Christianity and Psychology – what is biblical counselling Part I

Published by Camille deVos on

When we start to look at Psychology and Christianity, it seems fairly straightforward and easy to understand. Psychology is just like any other science, a commentary on the functioning of humanity and how they interact in their world. However as we begin to look closer there is a lot of differing information that is at times confusing and hard to make sense of.

As a part of our growth as Trellis, we have spent a significant amount of time studying the different perspectives on Christianity and psychology of through the lens of scripture. It is our aim to hold a strong Reformed Worldview in the work that we do and it is this world view that has informed our critique and adoption of the approach of Biblical Counselling.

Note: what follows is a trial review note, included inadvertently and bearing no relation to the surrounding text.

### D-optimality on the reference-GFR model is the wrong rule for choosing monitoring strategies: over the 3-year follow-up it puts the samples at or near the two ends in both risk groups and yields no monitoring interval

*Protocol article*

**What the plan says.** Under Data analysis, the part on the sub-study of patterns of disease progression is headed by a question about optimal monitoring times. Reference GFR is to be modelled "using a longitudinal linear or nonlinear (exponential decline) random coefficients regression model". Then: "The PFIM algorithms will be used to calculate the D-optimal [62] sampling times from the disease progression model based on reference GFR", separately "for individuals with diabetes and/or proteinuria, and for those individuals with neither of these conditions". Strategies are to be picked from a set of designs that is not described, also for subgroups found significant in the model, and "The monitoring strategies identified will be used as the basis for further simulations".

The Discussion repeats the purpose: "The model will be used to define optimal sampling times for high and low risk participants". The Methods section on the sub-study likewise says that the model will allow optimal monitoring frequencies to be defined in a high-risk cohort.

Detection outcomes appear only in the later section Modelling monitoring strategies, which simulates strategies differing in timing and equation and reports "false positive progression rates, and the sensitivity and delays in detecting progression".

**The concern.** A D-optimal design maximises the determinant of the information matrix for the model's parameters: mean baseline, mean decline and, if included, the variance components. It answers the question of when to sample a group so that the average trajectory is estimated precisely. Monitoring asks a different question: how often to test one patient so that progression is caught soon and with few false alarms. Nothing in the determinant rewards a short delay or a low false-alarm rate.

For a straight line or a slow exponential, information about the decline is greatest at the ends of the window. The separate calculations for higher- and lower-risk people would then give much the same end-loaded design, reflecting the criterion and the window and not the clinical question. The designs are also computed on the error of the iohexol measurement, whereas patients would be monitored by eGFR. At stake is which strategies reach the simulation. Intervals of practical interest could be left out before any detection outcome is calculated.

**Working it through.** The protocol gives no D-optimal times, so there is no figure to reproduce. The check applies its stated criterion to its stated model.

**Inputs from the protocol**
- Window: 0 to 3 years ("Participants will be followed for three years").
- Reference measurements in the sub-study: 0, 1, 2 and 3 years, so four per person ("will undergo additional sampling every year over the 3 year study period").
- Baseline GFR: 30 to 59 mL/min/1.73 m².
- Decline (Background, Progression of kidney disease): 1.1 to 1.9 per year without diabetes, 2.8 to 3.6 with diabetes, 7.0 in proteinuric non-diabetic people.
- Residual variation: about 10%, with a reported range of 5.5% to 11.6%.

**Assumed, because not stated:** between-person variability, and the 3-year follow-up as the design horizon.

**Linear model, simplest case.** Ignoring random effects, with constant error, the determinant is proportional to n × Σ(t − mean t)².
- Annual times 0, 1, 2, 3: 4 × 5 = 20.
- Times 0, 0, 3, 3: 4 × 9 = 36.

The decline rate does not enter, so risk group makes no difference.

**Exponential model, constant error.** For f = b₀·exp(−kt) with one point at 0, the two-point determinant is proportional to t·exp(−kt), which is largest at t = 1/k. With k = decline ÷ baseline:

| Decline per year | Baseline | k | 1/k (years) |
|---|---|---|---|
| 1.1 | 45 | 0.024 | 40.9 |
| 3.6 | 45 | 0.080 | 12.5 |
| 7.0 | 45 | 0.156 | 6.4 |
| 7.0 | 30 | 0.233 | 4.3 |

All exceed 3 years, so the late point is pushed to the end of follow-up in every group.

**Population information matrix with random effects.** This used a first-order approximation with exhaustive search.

When it comes to Christianity and Psychology, the different approaches can be classed into 5 separate views. These differing views fall onto a spectrum of sorts that relates to the strength of the biblical critique of psychology found in the model.


On the one end of the spectrum, we find what is called the Levels of Explanation Model. This model looks at the different sciences as a collection of spheres or levels, providing explanation to that specific area of study. Hence the name. Levels of Explanation.

Psychology and Theology are seen as different sciences. Theology is a science that studies God and how the human spirit relates to him. Psychology a science that studies the human brain an how people interact with their environment. This model presents the idea that it is only an illusion that psychology and theology are addressing the same questions and providing differing answers. This cannot be the case as they relate to different levels.